MUSIC REVIEW | ***CSNY WEEK*** Crosby, Stills, Nash & Young – Deja Vu (1970)

In a nutshell, Bored & Dangerous says: “Another showcase of their impeccable musicianship, and even more impressive ear for melody.”

Without ever listening to any of the music, the addition of Young to Crosby, Stills, Nash & Young always seemed a little weird.  Growing up in the 90s, Crosby, Stills & Nash were folky hippies, while Neil Young was the Godfather of Grunge.  When I finally listened to a Young solo album, I realised he was a lot closer to my idea of Crosby, Stills & Nash than I ever thought…  In the worst possible way.

Then I listened to Buffalo Springfield, and realised that Neil Young and Steven Stills were actually pretty good at combining rock and folk.  Then I listened to Crosby, Stills & Nash and realised that those three were nothing short of amazing.  So, with my hopes and expectations the highest they’ve ever been when thinking about his group of musicians, I dived into Crosby, Stills, Nash & Young territory, with Déjà Vu.

Everything I liked about the trio version of this band is evident in Carry On.  The pristine harmonies, the intricate guitar work, the slightly psychedelic feel.  At almost four and a half minutes, it borders on outstaying its welcome, but never quite crosses that line.  Then it’s time to combine those pristine harmonies with a traditional country feel in the slide guitar filled Teach Your Children.

Helpless is a song I have always assumed is a Neil Young solo effort.  It kind of represents everything I don’t like that much about him.  The shrill voice, with very little in the way of instrumentation to hide its shrillness.  I like Young a lot more when he’s belting out something big over an awesome backing band.  And on Déjà vu, he had that awesome backing band at his disposal.  It immediately picks up when the layers of vocals join in on the chorus, but the rest is just too tedious.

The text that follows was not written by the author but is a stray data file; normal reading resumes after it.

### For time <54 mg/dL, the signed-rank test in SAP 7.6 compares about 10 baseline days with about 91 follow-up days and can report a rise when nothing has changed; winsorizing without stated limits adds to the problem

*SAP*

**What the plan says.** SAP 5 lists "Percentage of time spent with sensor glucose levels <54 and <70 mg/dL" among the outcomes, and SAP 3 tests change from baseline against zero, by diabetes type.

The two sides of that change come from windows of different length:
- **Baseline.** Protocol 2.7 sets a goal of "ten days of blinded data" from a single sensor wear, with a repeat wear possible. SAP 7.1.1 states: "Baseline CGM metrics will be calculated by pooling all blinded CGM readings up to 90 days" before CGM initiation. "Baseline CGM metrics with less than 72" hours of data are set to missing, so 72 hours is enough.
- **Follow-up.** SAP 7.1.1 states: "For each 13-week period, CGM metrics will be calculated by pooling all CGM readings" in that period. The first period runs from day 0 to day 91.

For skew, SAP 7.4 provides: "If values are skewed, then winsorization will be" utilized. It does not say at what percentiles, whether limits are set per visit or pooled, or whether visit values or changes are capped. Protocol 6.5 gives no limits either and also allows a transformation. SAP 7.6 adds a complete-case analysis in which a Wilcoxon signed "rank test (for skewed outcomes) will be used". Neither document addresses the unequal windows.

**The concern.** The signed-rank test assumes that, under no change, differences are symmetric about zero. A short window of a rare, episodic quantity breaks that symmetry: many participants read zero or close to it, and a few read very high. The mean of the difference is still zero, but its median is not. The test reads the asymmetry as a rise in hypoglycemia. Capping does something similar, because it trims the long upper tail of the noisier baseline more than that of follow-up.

But all is forgiven when the sleazy, dirty guitar of Woodstock kicks in.  Its beauty is in its simplicity.  Just a straight forward rock song.  Which makes the goofy elaborateness of the title track stick out more as just a novelty.  Less a song and more a chance for everyone to show off how avant-garde they can be.
Things slow down for the gentle trio that is Our House, 4 + 20 and Country Girl, and it works as a great breather and pallet cleanser before Crosby, Stills, Nash & Young bring things home loud and energised with Everybody I Love You.  Like the previous albums from other combinations of these musicians, Déjà Vu is another showcase of their impeccable musicianship, and even more impressive ear for melody.

Crosby, Stills, Nash & Young

Other Opinions Are Available.  What did these people have to say about Deja Vu?
Rolling Stone
Sputnik Music
The Hackskeptic’s View

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